Cultural dimensions of conducting educational research: a case study of Saudi Arabia

Year: 2016

Author: Alsulami, Naif Daifullah Z

Type of paper: Refereed paper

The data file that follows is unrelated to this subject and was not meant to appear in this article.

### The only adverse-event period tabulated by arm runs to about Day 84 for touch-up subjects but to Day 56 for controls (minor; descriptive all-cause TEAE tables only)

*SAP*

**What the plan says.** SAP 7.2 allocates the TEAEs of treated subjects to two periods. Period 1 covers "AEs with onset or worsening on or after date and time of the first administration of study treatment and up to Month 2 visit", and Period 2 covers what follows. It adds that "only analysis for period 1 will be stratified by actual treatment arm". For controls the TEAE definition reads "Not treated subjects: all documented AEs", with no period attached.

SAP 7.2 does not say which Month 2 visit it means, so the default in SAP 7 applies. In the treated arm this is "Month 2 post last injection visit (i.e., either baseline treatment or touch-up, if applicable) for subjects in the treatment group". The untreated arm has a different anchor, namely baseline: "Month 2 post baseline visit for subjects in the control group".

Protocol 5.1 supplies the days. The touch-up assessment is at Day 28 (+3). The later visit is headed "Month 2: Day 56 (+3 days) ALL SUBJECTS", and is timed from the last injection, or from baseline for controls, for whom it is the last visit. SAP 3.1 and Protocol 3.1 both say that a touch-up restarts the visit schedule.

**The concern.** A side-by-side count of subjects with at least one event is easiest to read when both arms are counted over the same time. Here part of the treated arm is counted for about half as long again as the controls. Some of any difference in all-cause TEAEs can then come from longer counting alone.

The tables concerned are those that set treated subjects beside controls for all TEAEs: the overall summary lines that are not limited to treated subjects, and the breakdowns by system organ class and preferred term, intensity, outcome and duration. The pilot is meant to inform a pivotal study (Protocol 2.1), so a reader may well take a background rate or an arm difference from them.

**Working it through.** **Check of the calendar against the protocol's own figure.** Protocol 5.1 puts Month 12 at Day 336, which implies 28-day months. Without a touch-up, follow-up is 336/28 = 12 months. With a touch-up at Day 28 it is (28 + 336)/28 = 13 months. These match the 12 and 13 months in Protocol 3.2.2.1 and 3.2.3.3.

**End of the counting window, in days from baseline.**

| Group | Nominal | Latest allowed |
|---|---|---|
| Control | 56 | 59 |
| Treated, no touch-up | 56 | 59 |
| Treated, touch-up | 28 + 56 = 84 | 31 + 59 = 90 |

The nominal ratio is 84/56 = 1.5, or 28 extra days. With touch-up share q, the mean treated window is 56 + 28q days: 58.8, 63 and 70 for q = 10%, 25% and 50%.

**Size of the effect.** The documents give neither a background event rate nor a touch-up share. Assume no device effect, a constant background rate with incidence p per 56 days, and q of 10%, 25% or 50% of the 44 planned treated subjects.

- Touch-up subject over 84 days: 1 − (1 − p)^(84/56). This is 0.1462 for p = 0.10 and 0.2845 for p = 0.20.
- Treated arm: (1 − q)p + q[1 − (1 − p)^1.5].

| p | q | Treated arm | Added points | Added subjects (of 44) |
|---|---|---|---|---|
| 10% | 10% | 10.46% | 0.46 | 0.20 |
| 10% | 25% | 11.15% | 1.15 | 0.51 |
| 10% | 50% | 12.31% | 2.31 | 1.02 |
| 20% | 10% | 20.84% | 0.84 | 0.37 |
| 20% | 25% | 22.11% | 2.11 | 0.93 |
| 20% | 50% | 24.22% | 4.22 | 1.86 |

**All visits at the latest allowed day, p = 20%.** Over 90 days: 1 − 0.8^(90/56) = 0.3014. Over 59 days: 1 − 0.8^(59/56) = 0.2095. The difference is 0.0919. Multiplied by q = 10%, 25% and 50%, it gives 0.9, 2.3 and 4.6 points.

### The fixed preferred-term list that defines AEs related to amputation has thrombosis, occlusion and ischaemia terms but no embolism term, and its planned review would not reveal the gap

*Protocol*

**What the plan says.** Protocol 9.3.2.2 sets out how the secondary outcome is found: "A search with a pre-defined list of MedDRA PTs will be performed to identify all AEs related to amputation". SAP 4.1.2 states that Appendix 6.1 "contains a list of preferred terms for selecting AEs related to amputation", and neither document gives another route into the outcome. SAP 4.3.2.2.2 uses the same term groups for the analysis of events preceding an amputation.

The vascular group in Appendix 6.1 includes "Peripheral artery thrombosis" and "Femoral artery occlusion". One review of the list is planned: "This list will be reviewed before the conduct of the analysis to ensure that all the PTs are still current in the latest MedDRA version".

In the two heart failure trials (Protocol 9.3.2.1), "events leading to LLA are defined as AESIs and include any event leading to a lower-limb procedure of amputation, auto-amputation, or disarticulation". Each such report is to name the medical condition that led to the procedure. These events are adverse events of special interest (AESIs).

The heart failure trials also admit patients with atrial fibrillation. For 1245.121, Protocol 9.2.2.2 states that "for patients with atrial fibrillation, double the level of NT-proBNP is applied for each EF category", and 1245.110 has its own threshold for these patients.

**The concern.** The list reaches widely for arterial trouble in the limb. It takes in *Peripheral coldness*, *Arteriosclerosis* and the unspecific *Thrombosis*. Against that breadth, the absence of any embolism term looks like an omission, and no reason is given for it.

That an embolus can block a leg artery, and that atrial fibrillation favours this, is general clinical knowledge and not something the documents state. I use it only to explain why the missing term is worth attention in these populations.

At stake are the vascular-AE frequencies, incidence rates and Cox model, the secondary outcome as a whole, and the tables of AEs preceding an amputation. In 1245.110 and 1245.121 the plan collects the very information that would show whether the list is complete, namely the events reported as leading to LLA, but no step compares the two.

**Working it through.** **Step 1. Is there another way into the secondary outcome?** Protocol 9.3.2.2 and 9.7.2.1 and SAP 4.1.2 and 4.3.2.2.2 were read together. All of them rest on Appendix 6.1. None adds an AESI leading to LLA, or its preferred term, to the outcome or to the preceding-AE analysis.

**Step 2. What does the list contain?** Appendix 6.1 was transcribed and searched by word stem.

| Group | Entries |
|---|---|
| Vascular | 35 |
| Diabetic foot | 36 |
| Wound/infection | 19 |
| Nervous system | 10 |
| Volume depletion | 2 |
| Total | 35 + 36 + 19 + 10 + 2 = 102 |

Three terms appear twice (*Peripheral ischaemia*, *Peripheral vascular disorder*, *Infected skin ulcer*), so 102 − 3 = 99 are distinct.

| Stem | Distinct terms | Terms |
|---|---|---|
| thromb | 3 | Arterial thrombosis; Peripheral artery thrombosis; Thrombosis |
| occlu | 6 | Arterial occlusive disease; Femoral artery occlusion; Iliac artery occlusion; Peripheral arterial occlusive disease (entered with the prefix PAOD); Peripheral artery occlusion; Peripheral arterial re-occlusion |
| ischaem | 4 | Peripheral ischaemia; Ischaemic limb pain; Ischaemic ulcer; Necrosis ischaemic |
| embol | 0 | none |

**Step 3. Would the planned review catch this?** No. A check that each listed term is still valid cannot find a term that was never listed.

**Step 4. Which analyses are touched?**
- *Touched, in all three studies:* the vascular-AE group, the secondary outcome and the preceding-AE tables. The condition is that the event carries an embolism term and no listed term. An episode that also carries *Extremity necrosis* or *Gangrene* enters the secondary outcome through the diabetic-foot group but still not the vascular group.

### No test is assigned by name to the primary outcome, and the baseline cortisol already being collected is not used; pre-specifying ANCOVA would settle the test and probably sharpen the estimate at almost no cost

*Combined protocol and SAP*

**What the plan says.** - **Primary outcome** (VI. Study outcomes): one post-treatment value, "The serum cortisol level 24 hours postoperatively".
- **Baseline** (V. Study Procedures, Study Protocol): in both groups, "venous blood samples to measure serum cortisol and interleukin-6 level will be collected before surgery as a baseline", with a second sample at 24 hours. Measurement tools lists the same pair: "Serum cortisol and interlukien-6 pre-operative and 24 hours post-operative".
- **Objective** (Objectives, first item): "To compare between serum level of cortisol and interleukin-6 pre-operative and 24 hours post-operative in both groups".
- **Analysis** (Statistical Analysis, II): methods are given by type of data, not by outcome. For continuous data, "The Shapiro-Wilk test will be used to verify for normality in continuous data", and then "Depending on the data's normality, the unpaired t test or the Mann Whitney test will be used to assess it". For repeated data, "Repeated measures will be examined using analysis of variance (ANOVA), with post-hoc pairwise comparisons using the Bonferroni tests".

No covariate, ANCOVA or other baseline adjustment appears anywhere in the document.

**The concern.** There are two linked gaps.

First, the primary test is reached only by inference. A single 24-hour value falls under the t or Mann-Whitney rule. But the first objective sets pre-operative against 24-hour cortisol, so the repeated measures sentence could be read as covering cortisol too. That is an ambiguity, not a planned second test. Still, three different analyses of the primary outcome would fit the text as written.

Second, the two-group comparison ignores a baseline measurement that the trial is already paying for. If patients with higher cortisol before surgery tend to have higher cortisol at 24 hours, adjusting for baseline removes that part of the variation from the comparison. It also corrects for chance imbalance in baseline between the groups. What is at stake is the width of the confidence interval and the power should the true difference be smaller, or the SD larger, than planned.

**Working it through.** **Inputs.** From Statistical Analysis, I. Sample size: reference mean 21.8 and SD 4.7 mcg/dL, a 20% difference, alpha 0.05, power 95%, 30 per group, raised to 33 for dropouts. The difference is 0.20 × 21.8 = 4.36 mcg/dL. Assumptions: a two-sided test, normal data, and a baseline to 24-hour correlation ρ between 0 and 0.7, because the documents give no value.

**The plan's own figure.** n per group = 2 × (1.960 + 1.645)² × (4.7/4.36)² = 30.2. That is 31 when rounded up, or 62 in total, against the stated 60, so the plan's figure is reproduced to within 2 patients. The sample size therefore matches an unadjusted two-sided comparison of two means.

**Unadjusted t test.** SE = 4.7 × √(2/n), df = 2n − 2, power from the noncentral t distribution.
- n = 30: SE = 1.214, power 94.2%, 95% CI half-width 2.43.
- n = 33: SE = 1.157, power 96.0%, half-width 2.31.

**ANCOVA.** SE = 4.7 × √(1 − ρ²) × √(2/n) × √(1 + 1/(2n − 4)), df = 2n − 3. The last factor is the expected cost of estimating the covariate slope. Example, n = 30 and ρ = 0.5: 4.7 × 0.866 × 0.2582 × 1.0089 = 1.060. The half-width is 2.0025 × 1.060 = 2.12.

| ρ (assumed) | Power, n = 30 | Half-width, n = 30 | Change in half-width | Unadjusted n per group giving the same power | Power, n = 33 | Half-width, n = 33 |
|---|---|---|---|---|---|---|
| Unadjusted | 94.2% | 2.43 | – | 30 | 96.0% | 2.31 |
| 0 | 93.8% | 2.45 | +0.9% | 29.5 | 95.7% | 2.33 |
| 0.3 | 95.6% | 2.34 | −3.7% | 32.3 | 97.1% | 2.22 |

This paper is part of a doctoral study seeking to gain an in-depth understanding of how returning Saudi international students experience their re-entry to Saudi Arabia and why they have such experiences. The doctoral study aimed at knowing the impact of overseas studies programs on the lives of returning Saudis and identifying if the huge investment into education via a scholarship program (King Abdul Abdullah Scholarship Program) has brought positive impacts on the lives of returning Saudis. The participants of the study were 13 male and 8 female Saudis who spent about one to six years living in some English speaking countries such as the U.S., the U.K. and Australia, undertaking postgraduate studies. In terms of methods of data collection, as a Saudi from a similar cultural background with participants, I thought that the best method of data collection for this study was by conducting face to face individual interviews as it would enable me to engage and learn what the interviewees think or feel about their experiences. In fact, similar studies about the re-entry experiences usually employ face to face individual interviews with participants as the best method to extract the experiences of the interviewees (see Arouca, 2013; Casteen, 2006; Fridhandler, 2006; Guerrero, 2006; Gray, 2014; Lester, 2000; Shougee, 1999). However, one of cultural dimension in Saudi Arabia is gender segregation which is practiced in many aspects of life, including in workplaces and education institutions, it was found that in the case of this research these cultural factors have made me find difficulties to conduct such direct interviewing techniques with females. Rather than conducting face to face interviews with female participants, the interviews have been conducted through a broadcasting lecture and phone.This paper discusses how factors such as gender segregation influence educational practices in Saudi Arabia, as well as the methodological implications for educational researchers seeking to understand them.